The food tasted SOOOOO good.  It wasn’t about refinement of the palate, it was about satisfying a deeply carnal need….to replace the energy used that day and bank some for the next.  We all ate in silence, and once plates were cleared, a loud hum of conversation rose to the rafters of the ancient monastery.  Most adjourned for a few more glasses of Rioja.  Need I say that we slept like babies?

Next morning we tramped through the rain and paused for a coffee in Burgete. Locals gathered around the TV screen in the café. We joined the rubber-necking throng watching the running of the bulls in Pamplona; it was my first glimpse of the Encierro. Having heard friends from Navarre talk about this and explain the centuries old traditions, going back to the cult of Mithras in Roman times, we felt  we’d have to go.

Brass band making slow progress through the streets of Pamplona

Our luck continued. We got a room in Pamplona and had two  more days of heavenly hiking to get there.  Our hotel receptionist was able to get tickets for the bullfight that night. As I sat watching the picadores and matadores perform their skilled rituals, I recalled an evening in April 2011 when yearling bulls surrounded me in a field in Tipperary while out walking and kept me prisoner against a tree for a few hours.  O Yearling Bull 0246 I will never forget you.  Leader of the pack, who reared up at me when I thought to make a run for it.

Yearling bull with attitude

Only for a kind neighbour who heard my cries for help, I would have joined the annual statistics.  The experience gave me a sharper understanding of the lives of farmers, their work, risks and skills, and their relationship with their animals.  The bullfight was amazing.  Having attended the slaughter of cattle by a butcher friend in my teenage years, I was not shocked.  There’s nobility in both man and  beast.   Only one can prevail.

Next morning we peered through the ramparts to see the bulls run through the streets.

Health and Safety announcement for the Encierro

Men of all ages ran along with them, including a fellow Camino traveller from Clontarf who had planned to run with his dad, uncle and cousin. My heart went out to his Mum at home!  He didn’t make the news headlines that evening.

We returned from Pamplona to Biarritz at the end of the week with a distinct sense of having unfinished business on the Camino. When we return there will be less of an impulse decision about it. Having had a taste, the Way beckons.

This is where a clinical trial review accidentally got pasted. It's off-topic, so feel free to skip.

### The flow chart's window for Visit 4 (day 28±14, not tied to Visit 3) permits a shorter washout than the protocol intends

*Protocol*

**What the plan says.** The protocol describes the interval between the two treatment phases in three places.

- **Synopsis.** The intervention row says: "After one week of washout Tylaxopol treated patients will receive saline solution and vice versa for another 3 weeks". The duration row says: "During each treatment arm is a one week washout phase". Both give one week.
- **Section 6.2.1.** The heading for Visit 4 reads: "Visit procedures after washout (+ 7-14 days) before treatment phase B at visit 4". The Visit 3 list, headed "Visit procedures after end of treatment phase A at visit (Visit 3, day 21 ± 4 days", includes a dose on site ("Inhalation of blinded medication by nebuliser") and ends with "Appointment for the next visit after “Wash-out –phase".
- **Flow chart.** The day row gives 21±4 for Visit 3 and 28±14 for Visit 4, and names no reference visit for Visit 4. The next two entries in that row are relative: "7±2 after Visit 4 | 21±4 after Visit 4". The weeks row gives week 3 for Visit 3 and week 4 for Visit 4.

Torta de Santiago

Here’s a recipe for Torta de Santiago or Santiago Cake, as we call it.

I’ve been baking this cake for years before I even heard of the Camino de Santiago. I tore it out of a newspaper and have long since lost the original. It soon became a family favourite as it goes with every fruit, every compote. Since it has no flour it’s gluten free.  Almonds and eggs contribute protein,  and supply the fat content as there’s no butter.    If you source organic eggs and fresh almonds, it’s about as nutritious a cake as you could bake at home. It’s delicious and deeply satisfying to boot.  All along the route of the Camino, versions of this cake are for sale for lunchtime picnics.  When you taste it, you’ll be amazed that it qualifies as pilgrim food!

Ingredients

  • 3 large organic eggs
  • 150g golden caster sugar ( divide into 130g and 20g)
  • 160g ground almonds
  • Zest and juice of half an orange or lemon
  • ¼- ½  teaspoon cinnamon
  • Icing sugar to dust

Method 

When working with egg whites all your tools must be in a state of pristine cleanliness. If in doubt , wash them all in hot soapy water before beginning. The tiniest drop of oil or grease will prevent the egg whites from incorporating air.

A larger cake is made by doubling the quantities above and using a cake tin of  26 cm diameter – twice the return for the same amount of work.